lack of hard data in the marketplace led program planners to measure all
 possible scenarios. Read rate data for item- and case-level tags are
 included in the chart below.
                                 Item-Level Read Rates    Case-Level Read Rates
                                 Product A   Product B    Product A   Product B
     Unit Encoding Yield During
      Packaging                    97.7%       94.8%         NA         NA
     Unit to Case Aggregation      96.9%       99.7%        91.8%      100%
     Case to Pallet Aggregation*   56.4%       80.8%       100%         99.7%
     Shipping Pallet from
      Packaging Facility*           9.2%       14.3%        82.3%      100%
     Receiving Pallet at
      Distribution Center*          7.8%        9.5%        76.3%      100%
     Receiving Case at
      Distribution Center          92.1%       97.1%        99.4%      100%
     Reading Totes at
      Distribution Center            NA        99.5%               NA
     Shrink Wrap Tote Carts at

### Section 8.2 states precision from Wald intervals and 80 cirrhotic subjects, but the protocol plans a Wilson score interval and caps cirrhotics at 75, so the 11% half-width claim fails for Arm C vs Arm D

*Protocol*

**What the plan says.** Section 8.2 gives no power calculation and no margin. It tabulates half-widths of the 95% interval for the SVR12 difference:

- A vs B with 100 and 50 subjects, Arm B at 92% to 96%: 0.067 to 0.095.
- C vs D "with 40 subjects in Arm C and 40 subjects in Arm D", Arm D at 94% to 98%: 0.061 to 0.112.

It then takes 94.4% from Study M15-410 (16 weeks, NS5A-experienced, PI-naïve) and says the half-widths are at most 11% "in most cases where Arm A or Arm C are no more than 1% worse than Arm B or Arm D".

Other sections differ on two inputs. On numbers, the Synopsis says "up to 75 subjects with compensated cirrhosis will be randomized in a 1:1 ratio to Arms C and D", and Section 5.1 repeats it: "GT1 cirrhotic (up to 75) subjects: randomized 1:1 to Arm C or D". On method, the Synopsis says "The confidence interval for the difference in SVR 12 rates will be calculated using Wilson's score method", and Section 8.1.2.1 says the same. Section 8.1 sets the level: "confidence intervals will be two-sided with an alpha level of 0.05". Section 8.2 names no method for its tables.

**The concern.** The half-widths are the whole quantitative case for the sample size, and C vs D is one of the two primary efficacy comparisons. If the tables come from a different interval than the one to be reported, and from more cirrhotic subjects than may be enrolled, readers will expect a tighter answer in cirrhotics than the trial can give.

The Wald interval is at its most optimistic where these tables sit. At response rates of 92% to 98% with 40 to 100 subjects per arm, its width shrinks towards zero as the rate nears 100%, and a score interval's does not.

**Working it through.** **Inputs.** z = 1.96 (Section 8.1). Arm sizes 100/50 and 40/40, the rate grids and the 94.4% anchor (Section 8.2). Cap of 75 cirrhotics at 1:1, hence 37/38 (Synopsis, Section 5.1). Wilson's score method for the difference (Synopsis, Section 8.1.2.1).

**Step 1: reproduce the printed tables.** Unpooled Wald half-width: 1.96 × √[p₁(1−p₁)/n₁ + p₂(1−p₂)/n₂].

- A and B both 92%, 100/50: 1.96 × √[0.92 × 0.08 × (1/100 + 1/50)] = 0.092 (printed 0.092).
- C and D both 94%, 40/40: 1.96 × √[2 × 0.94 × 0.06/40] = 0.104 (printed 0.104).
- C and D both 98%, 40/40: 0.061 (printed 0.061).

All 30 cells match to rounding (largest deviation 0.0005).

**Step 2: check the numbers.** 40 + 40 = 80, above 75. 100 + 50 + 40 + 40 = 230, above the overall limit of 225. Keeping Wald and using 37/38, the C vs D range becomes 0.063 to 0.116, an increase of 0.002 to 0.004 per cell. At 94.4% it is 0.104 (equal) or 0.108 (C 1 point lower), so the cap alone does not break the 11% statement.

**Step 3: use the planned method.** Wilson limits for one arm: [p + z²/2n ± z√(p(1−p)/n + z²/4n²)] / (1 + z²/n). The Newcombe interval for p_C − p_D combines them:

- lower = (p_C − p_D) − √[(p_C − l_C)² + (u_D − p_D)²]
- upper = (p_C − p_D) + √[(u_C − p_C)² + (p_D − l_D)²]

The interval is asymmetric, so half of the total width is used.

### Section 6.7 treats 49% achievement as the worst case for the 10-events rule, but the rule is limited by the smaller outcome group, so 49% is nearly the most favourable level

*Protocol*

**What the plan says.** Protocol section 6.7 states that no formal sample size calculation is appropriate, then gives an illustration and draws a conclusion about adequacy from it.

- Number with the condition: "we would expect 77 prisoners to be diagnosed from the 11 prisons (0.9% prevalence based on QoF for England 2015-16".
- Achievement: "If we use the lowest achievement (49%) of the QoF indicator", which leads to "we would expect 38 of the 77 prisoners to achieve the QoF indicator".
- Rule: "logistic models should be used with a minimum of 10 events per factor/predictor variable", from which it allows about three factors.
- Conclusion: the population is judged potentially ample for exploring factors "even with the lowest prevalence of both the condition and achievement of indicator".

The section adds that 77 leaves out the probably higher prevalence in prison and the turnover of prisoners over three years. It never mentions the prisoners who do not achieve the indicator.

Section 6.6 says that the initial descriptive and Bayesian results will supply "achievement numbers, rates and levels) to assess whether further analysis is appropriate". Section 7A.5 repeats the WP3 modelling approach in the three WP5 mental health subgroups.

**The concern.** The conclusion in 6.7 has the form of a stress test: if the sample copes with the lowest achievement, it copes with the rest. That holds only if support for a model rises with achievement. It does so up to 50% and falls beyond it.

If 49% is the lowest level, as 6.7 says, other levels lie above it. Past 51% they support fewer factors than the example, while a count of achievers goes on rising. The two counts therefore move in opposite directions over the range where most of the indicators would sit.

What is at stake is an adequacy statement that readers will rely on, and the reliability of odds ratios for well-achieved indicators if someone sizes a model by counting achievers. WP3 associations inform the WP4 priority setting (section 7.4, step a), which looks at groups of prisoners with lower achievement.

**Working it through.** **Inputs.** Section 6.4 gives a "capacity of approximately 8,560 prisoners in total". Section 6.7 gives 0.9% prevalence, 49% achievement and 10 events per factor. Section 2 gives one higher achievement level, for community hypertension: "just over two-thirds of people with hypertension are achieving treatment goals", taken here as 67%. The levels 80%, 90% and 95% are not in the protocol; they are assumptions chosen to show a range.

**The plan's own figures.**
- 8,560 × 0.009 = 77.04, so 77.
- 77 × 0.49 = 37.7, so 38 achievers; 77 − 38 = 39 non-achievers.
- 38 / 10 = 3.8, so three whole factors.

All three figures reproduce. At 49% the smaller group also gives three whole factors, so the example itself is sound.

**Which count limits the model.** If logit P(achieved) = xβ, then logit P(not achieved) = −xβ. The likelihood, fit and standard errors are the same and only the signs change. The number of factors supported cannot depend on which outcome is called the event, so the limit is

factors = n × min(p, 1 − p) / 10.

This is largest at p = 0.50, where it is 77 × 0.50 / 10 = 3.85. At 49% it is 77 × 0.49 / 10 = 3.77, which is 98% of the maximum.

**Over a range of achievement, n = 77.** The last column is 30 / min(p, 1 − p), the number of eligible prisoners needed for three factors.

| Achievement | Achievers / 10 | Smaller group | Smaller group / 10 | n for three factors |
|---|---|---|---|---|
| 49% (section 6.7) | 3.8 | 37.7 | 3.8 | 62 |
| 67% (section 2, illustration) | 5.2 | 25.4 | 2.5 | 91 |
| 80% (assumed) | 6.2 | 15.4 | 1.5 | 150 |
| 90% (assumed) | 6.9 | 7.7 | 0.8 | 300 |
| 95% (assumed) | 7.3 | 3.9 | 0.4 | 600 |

Distribution Center           NA        64.1%               NA
     Shipping from Distribution
      Center                         NA        46.1%               NA
     Receiving at Pharmacy           NA        85.8%               NA
 
     RFID Pilot Program Conclusions
     Overall data collected by Cardinal Health supports the theory that RFID
 technology using UHF as a single frequency at the unit, case and pallet
 levels is feasible for track and trace. However, several challenges remain
 before it can be adopted industry-wide. Some of those challenges include:
      - Technology and process improvements to achieve:
        - Case-level reads in excess of 99 percent at all case reading
          stations;
        - Unit-level read rates in excess of 99 percent when reading from tote
          containers at the distribution center and pharmacy locations;
      - Allowing unit-level "inference" to become acceptable practice in the